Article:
About the Author: Gus Edwards was born 1939 in Antigua and raised in St. Thomas. He moved to New York in 1959. His plays have been showcased by the Negro Ensemble of NY among other companies across the US. Initially, a protégé of Stella Adler, he worked as an actor in films and on stage. But limited by his accent, he began writing his own material. These included The Offering (1977), Black Body Blues (1978), Old Phantoms (1979), These Fallen Angels (1980), Weep Not for Me (1981), Tenement (1983), Manhattan Made Me (1983), Ramona (1986), and Louie and Ophelia (1986). Most of his plays are reportedly set in “the slums and ghettoes of New York…his characters often exist outside of the boundaries of what is thought to be appropriate behavior in society.” (Notable Caribbeans and Caribbean Americans: a Biographical Dictionary, p. 157). His works for television include Aftermath (1979) and a TV adaptation of James Baldwin’s novel Go Tell It on the Mountain. He also wrote narration on the Negro Ensemble Company for PBS. Though self-taught, the critically acclaimed playwright has taught theatrical writing at several US colleges and became associate professor of theatre at Arizona State University, directing  where the multi-ethnic theatre and teaching in the film studies programme. In 2000, he was appointed artistic director to the Scottsdale Ensemble Theatre in Scottsdale, Arizona. “Gus Edwards is one of the first Caribbean writers  to contribute to American theatre.” (Notable Caribbean and Caribbean Americans: a Biographical Dictionary, p. 158)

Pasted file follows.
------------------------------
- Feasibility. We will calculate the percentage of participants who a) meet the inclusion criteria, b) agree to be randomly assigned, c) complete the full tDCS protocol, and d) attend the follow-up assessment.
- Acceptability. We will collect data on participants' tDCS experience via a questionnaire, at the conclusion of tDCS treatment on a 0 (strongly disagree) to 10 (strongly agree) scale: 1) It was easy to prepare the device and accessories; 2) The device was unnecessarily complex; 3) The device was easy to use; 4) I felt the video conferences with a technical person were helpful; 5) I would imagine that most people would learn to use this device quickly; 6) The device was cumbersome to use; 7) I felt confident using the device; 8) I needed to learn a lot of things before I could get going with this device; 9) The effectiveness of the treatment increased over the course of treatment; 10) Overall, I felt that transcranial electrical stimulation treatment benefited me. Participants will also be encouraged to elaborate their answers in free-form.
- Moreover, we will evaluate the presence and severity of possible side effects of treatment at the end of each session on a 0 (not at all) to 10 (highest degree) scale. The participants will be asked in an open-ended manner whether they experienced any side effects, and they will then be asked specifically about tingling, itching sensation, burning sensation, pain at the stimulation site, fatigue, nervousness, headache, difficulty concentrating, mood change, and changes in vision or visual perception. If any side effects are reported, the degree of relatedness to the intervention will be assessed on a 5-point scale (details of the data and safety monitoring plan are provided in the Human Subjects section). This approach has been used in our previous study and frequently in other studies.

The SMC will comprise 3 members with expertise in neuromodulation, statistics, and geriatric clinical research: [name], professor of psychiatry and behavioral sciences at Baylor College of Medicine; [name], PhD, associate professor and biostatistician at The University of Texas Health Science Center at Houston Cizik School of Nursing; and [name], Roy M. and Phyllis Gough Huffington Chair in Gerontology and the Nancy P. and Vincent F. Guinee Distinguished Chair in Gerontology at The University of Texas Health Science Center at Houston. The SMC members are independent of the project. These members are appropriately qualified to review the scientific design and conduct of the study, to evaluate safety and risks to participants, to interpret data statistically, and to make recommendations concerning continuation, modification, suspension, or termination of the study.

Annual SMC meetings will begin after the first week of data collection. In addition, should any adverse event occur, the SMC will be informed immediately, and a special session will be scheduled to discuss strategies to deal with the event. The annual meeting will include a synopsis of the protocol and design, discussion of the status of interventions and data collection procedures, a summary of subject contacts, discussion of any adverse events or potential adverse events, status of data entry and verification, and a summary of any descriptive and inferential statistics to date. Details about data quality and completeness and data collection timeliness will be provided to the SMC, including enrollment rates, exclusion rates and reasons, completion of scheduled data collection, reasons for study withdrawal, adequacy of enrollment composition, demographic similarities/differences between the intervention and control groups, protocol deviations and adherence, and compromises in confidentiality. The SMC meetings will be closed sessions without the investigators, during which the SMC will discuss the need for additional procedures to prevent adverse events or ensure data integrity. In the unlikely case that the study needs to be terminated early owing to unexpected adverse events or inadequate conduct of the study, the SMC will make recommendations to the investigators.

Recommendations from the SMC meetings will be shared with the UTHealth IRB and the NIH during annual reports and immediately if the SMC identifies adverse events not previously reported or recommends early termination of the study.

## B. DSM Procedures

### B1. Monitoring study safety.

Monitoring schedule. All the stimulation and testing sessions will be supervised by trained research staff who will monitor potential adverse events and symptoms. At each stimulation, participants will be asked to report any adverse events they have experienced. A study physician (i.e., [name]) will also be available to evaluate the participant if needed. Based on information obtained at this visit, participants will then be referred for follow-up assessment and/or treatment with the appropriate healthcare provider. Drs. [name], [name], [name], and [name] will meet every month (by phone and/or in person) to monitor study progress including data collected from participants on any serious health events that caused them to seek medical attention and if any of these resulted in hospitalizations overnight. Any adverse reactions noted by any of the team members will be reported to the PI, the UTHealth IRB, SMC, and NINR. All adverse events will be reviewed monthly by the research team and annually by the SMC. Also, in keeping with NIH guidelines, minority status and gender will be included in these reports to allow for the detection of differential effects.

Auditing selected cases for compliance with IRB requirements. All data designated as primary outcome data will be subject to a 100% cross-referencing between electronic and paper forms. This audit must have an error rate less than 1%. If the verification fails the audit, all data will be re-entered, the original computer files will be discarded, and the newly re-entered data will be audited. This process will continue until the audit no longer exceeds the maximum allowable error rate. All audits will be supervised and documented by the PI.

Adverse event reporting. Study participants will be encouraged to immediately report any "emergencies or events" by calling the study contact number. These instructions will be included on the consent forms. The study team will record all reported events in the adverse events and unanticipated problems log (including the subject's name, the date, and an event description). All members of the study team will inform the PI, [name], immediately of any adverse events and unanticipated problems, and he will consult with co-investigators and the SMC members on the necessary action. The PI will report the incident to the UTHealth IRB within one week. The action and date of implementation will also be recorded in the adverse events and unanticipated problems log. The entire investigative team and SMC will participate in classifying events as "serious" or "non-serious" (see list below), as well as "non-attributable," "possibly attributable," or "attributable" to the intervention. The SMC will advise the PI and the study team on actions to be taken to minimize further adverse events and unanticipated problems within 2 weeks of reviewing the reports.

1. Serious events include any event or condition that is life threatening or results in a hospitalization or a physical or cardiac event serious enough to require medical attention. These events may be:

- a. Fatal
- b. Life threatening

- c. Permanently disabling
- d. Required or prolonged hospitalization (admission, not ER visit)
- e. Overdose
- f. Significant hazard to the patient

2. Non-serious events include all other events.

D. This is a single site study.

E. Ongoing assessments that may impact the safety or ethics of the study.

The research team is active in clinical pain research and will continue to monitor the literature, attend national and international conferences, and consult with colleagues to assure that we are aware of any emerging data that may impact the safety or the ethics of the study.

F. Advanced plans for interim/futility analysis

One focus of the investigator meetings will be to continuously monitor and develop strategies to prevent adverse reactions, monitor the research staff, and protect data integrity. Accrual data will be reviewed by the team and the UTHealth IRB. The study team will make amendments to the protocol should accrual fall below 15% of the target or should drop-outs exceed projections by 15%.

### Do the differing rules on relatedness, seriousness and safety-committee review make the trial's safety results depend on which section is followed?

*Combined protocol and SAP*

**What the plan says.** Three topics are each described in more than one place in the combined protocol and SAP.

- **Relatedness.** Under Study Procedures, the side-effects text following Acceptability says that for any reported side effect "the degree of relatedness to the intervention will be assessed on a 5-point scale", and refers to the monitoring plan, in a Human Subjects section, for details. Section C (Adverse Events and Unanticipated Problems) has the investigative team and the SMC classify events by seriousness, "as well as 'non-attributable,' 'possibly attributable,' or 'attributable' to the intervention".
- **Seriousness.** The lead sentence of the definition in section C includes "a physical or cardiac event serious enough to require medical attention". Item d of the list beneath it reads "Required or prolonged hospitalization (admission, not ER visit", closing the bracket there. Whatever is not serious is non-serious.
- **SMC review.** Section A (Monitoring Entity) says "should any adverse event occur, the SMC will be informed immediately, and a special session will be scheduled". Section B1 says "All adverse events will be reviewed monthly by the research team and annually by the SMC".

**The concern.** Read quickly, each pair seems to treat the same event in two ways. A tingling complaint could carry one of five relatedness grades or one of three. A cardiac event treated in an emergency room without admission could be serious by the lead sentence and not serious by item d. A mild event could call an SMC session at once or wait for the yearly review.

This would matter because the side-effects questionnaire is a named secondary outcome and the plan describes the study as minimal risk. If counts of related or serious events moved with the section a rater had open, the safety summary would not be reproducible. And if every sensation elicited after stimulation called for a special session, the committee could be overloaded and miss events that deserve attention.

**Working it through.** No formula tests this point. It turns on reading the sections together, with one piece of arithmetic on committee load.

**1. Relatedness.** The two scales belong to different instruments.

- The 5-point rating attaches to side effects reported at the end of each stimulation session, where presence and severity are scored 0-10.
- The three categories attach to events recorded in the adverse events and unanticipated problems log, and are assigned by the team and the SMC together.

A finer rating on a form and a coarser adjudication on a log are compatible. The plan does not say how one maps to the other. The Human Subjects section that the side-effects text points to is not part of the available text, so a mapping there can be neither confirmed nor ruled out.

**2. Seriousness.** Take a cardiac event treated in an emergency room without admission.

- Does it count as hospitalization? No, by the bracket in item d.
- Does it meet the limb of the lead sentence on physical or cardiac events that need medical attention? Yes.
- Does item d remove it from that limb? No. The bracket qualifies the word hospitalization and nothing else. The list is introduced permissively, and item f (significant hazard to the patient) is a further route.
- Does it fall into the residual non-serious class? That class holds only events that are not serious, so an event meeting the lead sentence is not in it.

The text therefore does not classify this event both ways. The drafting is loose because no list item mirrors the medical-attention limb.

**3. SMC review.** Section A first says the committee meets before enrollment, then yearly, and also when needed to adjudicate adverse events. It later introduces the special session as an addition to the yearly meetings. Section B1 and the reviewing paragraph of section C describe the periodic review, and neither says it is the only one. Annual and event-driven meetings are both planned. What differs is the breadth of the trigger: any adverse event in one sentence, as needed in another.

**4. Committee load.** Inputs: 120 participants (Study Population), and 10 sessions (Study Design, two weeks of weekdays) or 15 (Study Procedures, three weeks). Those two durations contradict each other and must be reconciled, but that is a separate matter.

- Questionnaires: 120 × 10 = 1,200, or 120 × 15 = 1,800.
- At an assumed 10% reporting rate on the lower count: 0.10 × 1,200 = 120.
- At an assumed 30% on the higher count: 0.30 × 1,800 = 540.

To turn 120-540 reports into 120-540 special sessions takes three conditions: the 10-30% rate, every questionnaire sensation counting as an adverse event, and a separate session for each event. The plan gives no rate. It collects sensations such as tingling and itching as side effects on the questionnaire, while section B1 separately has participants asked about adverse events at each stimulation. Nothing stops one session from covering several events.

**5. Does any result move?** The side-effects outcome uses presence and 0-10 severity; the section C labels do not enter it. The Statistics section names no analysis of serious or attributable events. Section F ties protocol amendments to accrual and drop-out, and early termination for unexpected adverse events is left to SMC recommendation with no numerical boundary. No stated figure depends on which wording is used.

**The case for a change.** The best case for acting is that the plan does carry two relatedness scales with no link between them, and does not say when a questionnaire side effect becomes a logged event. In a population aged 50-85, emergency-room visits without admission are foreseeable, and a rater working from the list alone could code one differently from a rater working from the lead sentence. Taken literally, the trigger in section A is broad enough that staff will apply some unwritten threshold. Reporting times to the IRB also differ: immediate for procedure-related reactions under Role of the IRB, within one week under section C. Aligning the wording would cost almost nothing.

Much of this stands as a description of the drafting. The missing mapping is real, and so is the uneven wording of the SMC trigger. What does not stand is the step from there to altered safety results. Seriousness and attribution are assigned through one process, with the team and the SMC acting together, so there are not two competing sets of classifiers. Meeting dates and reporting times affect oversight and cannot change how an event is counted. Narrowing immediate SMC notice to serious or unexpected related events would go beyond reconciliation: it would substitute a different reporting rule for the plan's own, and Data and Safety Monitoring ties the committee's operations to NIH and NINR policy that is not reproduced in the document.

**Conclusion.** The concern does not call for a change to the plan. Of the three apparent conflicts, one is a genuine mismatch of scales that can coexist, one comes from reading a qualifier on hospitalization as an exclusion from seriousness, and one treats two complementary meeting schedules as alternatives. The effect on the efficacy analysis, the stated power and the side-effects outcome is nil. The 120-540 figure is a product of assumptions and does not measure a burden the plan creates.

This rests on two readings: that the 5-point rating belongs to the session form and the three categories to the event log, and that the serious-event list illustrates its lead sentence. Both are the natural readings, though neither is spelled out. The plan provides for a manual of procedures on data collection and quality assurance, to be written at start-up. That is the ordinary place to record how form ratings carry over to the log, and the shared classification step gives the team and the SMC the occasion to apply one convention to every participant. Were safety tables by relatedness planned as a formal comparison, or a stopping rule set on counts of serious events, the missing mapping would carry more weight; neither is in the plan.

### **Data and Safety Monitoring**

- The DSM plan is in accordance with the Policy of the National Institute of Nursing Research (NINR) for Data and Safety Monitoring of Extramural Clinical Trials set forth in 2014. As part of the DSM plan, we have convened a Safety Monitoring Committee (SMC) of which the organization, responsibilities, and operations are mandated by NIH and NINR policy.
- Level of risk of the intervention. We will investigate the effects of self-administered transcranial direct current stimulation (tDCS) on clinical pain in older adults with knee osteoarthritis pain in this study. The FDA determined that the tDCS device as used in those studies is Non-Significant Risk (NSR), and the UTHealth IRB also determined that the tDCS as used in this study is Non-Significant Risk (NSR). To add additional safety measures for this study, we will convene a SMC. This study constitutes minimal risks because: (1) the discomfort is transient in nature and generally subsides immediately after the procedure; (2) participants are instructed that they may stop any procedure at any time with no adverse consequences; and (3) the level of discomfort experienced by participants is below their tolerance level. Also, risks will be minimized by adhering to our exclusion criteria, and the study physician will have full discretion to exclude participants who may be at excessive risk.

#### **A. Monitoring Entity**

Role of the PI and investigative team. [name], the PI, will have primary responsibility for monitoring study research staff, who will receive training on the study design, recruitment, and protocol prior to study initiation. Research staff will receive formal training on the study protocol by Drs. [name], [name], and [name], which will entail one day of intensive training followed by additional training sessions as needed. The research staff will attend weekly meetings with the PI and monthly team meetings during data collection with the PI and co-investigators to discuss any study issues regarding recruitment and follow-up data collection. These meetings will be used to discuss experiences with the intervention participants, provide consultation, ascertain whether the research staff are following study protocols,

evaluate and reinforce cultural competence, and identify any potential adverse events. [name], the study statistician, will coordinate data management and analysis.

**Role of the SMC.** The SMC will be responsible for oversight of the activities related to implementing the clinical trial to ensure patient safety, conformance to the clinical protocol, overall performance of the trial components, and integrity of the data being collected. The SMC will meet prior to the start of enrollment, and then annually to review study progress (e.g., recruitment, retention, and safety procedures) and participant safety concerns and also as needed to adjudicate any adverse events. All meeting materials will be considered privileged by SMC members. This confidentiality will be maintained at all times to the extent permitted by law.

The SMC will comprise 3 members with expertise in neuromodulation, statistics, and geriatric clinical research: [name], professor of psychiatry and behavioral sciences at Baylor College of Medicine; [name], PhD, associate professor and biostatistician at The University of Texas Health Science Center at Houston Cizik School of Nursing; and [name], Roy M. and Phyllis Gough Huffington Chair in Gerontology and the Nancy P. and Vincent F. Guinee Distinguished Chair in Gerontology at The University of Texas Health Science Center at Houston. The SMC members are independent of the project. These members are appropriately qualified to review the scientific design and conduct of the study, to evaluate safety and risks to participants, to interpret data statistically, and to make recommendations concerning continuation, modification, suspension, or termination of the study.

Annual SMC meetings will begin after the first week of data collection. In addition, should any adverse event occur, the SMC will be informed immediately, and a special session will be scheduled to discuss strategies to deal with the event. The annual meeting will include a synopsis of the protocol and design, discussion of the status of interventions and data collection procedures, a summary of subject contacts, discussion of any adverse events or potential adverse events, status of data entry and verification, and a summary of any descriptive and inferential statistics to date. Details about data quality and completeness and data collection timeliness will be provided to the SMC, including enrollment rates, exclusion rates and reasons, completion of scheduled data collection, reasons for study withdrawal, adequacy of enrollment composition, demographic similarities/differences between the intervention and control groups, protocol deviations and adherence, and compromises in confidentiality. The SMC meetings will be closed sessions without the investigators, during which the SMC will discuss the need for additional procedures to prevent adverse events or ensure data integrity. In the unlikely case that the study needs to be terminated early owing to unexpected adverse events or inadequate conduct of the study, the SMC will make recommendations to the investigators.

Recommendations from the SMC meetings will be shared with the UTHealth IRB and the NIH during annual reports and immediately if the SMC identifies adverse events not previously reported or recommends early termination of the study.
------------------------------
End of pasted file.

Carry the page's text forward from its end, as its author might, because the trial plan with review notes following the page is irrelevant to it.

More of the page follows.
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Name: Fransene Massiah-Headley

Books:

Pepperpot…A Caribbean Woman’s Story…Poems for the Stage. Dominica. 2008.

About the Books:

Pepperpot is a Look at the Antigua culture. It documents a  Caribbean woman’s life story while revealing some of Antigua’s rich history employing the Antiguan Nation Language to tell the story of the characters.

About the Author:

Fransene Massiah—Headley is an Antiguan educator, writer and dramatist. Writer and Dramatist.

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Name: Ian McDonald

Books (select):

The Tramping Man (one-act play) in A Time and A Season (a collection of eight Caribbean plays). UWI’s School of Continuing Studies. 1976.

About the Books:

Tramping Man was performed in Guyana in 1969, broadcast by GBS in 1972, and published in A Time and A Season ed. Errol Hill, 1976. It is about a Dionysian carnivalesque figure, a spirit of unquenchable freedom who is seen by the state to challenge its power. The play has been frequently staged.